Postepy higieny i medycyny doswiadczalnej (Online)

[Kynurenic acid--a new tool in the treatment of hiperhomocysteinemia and its consequences?].

PMID 22922142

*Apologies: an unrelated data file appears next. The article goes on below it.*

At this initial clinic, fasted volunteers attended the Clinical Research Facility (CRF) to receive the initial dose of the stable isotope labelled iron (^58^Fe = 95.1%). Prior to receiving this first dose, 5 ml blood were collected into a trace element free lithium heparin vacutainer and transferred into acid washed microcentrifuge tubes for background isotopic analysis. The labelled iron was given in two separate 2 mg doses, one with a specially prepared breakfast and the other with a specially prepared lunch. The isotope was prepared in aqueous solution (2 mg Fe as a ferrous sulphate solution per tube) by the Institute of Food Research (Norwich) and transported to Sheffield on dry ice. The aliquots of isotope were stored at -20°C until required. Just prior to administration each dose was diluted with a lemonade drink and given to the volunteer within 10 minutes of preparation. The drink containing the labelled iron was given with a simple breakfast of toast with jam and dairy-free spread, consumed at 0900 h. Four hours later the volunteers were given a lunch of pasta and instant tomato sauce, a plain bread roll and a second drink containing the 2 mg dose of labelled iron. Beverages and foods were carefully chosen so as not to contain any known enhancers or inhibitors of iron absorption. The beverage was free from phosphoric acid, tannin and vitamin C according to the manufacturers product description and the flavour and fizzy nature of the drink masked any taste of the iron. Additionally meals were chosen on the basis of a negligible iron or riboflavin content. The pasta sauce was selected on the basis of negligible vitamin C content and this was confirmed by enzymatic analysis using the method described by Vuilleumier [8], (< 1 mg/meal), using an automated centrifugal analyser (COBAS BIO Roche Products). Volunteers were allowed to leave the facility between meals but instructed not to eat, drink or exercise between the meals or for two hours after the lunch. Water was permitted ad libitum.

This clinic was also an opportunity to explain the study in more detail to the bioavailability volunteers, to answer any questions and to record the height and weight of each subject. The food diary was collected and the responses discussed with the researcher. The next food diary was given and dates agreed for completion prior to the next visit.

Atherosclerosis together with its cardiovascular consequences is the most common and significant cause of death, particularly in highly developed countries. The process of atherogenesis begins as soon as in childhood and depends on classical risk factors. Atherosclerosis also results from a chronic inflammatory-immune process which takes place in the vascular walls. Furthermore, it has been known for a number of years that the development of atherosclerotic lesions is closely connected with the concentration of homocysteine in serum. Homocysteine is a sulfur amino acid originating from methionine. An increased concentration of homocysteine in blood harmfully influences blood vessels, leading to a higher risk of ischemic heart disease and stroke. Since tackling classical atherosclerosis risk factors is not efficient enough when it comes to protecting the cardiovascular system from diseases, new substances possessing anti-atherogenic properties, especially endogenous ones, are sought. Recently, researchers have paid attention to a connection between homocysteine and an endogenous tryptophan derivative, kynurenic acid. Recently, it was revealed that kynurenic acid counteracts the harmful effects of homocysteine on endothelium cells in vitro. The hypothesis assuming homocysteine-kynurenate interplay suggests the existence of a new mechanism of atherogenesis and gives us an opportunity to use this knowledge in both prevention and treatment of cardiovascular diseases.